I'm new to your site but looking forward to reading more. Thanks again for an interesting read.

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    1. I was the same as you--I didn't want to ask for help. But I was slowing down and kept getting injured--and I'm not ready to hang up my running shoes. So I did get a coach. For some reason, it was really hard for me. And yes, I don't belong to a running club either. Why? I don't know...

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  14. I agree with you about social media and the comparison game. You are an amazing runner! I use social media mostly for accountability and support. It's hard not to compare yourself to fast runners, or marathon runners, or ultra runners.

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    1. I use social media to connect with other runners, but sometimes I find myself looking at what others are doing and think that I should be doing that...I have to take a step back and remind myself what it is I'm doing.

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  15. This is a phenomenal post! And exactly what I needed to read after such a tough week of running for me. My first 4 weeks of training for this half were pretty much smooth sailing, but this week took me down a peg. Which in the end is good, because it reminds me that I need to continue working hard, and also that I need to work on my mental barriers as well as the physical. Thank goodness for running, because I feel like it is the thing in my life that tests me in these particular ways the most.

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    1. And don't you feel like the skills gained from those tests extend to your life off the road too? I definitely feel a little tougher. But my ego causes problems for me in that realm too...

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  16. Great post, Wendy--very insightful, and it's something to which all of us runners and bloggers can relate. I struggle with ego, too. Ego is why I won't try swimming even though I know it's a fantastic complement to running. It's why (up until last year) I ran every half marathon like I was trying to PR. It's why I won't post my current pace on my blog.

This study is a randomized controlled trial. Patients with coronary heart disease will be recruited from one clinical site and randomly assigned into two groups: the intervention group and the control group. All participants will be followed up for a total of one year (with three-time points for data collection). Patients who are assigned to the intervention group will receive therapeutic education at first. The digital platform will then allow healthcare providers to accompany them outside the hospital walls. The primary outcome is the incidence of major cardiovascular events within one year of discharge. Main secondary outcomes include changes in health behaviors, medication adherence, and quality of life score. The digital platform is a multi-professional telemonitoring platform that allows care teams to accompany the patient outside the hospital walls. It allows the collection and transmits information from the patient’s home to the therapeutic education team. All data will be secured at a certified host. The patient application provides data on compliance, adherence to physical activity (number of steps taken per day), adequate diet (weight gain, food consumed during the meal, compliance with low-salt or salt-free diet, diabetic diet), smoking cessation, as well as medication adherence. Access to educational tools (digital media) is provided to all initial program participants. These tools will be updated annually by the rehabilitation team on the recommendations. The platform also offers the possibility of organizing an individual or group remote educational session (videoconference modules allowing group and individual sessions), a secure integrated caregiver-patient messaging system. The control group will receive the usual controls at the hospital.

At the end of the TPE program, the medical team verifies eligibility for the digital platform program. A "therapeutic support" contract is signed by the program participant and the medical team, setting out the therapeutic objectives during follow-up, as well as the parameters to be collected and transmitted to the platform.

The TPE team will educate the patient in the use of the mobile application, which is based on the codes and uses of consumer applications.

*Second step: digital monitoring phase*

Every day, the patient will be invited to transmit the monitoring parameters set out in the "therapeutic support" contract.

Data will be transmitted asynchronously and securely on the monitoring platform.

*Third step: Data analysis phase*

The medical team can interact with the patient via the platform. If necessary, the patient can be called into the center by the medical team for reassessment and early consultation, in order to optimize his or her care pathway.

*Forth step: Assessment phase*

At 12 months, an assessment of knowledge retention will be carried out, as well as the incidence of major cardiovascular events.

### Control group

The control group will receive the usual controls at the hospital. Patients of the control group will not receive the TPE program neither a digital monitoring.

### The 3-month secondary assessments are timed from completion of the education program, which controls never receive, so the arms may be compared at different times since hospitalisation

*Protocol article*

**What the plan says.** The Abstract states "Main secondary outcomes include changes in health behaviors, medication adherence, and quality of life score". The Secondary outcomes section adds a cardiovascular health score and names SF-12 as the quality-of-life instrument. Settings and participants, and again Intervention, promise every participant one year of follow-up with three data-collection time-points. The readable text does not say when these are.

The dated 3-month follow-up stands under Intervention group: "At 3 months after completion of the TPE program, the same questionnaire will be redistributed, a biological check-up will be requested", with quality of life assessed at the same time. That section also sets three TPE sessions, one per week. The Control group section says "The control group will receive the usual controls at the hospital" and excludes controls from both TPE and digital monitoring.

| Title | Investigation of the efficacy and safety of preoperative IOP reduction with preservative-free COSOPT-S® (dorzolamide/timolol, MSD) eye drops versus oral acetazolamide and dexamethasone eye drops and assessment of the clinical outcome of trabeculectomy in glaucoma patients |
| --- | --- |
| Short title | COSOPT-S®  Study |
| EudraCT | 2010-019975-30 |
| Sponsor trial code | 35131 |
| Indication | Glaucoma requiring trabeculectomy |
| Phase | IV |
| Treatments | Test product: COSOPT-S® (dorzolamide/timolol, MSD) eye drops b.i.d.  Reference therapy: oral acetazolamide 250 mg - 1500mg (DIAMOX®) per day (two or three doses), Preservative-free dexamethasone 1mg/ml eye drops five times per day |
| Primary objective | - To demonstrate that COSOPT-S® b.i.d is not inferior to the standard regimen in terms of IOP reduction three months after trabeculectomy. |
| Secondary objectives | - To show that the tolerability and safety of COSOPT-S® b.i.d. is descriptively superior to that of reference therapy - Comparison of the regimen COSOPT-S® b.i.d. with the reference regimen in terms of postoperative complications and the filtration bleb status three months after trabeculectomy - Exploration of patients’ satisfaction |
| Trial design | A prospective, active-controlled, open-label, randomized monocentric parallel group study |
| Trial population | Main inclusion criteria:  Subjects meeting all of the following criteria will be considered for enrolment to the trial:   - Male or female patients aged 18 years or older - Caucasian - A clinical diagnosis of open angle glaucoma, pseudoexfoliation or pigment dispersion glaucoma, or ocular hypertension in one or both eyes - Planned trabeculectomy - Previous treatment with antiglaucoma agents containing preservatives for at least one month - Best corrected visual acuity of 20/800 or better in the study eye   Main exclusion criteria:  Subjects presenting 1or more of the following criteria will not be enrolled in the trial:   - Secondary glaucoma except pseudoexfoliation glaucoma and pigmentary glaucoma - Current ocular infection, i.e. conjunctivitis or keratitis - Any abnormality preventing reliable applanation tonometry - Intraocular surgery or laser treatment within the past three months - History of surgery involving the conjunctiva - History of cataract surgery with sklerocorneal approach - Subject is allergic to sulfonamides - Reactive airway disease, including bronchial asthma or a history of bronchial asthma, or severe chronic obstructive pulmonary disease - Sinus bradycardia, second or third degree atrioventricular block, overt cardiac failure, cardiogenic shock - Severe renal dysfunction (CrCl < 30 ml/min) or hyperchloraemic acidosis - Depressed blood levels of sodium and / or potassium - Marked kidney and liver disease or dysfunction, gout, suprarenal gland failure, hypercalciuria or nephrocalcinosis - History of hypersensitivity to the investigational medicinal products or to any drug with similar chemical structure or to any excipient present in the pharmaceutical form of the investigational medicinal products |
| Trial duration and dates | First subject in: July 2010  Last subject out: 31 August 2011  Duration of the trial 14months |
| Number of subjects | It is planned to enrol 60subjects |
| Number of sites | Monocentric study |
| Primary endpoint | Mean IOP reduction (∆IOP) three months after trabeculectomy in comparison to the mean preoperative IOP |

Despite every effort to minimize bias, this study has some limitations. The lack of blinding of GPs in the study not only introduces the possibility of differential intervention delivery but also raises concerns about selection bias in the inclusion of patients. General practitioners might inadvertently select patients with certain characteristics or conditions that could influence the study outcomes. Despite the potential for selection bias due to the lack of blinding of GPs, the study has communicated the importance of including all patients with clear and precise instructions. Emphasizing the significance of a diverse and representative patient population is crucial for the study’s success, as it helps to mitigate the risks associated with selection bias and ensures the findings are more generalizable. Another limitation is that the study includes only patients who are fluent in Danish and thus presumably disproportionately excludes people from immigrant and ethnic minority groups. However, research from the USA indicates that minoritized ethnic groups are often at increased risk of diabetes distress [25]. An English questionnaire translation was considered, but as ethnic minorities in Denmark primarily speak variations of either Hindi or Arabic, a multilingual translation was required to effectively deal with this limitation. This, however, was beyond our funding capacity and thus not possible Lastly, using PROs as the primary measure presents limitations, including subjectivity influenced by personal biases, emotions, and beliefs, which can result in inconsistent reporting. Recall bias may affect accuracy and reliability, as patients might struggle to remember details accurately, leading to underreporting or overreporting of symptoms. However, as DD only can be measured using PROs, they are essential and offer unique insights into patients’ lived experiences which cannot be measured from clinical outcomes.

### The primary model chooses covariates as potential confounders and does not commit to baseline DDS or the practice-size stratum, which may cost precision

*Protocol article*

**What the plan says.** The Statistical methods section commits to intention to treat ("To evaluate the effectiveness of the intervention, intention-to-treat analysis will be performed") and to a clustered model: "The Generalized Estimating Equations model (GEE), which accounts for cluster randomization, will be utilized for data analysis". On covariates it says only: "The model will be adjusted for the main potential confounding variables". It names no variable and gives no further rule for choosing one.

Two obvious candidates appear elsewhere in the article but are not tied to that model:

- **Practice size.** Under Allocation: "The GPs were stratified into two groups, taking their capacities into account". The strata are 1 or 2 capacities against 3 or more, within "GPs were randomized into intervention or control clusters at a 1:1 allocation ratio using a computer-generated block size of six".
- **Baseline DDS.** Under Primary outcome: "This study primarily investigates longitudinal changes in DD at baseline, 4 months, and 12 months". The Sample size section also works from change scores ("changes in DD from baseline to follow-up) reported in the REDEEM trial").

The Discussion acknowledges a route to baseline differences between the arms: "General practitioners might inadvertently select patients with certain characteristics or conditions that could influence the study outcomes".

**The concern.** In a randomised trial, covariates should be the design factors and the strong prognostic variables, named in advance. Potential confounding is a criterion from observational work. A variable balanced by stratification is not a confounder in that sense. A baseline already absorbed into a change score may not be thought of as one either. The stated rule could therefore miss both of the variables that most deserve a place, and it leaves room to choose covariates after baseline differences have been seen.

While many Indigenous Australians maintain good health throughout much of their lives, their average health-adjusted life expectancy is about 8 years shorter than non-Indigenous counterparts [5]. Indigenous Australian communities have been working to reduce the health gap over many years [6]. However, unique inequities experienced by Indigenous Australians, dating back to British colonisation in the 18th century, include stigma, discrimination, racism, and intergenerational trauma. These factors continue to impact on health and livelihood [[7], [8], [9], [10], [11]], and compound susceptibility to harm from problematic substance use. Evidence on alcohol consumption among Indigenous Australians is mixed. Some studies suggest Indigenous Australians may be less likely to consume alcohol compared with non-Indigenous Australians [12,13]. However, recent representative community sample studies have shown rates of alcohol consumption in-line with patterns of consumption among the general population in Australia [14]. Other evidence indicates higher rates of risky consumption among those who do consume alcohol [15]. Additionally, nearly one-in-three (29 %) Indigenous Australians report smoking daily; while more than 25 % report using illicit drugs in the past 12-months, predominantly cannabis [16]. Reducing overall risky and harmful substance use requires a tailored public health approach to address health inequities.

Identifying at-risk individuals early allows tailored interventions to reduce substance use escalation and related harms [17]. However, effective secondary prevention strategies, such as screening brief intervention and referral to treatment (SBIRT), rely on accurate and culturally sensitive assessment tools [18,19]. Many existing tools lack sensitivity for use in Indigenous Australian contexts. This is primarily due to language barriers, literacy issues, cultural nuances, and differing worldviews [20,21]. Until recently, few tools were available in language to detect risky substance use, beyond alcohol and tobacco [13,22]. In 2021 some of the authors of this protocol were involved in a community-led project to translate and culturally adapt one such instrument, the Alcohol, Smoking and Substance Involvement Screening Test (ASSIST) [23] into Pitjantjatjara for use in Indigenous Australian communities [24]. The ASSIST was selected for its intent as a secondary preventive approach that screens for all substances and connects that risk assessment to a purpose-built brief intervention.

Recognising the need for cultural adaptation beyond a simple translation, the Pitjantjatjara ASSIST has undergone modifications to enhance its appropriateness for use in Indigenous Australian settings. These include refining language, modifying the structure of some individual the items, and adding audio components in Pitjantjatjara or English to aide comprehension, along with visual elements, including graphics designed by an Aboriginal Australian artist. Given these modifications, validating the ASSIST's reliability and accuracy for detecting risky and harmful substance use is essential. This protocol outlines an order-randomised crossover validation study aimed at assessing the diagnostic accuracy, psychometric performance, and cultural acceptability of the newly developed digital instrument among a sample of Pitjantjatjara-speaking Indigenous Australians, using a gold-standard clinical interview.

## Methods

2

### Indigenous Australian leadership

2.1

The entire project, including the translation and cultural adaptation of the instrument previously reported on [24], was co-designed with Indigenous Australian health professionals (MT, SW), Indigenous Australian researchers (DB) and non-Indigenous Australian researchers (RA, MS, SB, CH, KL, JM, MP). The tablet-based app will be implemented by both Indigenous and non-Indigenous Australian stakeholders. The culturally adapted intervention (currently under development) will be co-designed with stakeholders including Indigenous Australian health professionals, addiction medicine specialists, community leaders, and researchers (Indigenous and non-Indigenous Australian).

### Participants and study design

One good thing about my injury is that I've gotten better at setting my ego aside. I don't need to race every half marathon--if I did, I would get hurt. I'm getting better about not comparing myself to others, too. You know--the fast young women who can train like crap and bust out a 1:40 half marathon PR.

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    1. Haha! I have a 10 miler on Saturday and I'm struggling with--I want to race it but it's really a training run. Sigh. Ego.

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  17. What great information. I think my ego would get in the way if my ol body could actually do what my mind wants it to do, lol.

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  18. For years, I didn't talk to my sister about running because I knew it made her sad. She had 3 knee surgeries and couldn't run. But she has recently started running again and will run with me this weekend.

    It's hard not to play the comparison game. Unfortunately, I can play lots of head games. I was quite humbled last summer after some horrible races. You still had a great run, as they all teach us something. Good luck on your 10 miler. I've never raced that distance.

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    1. The 10 miler is my favorite distance! Too bad there aren't more of them.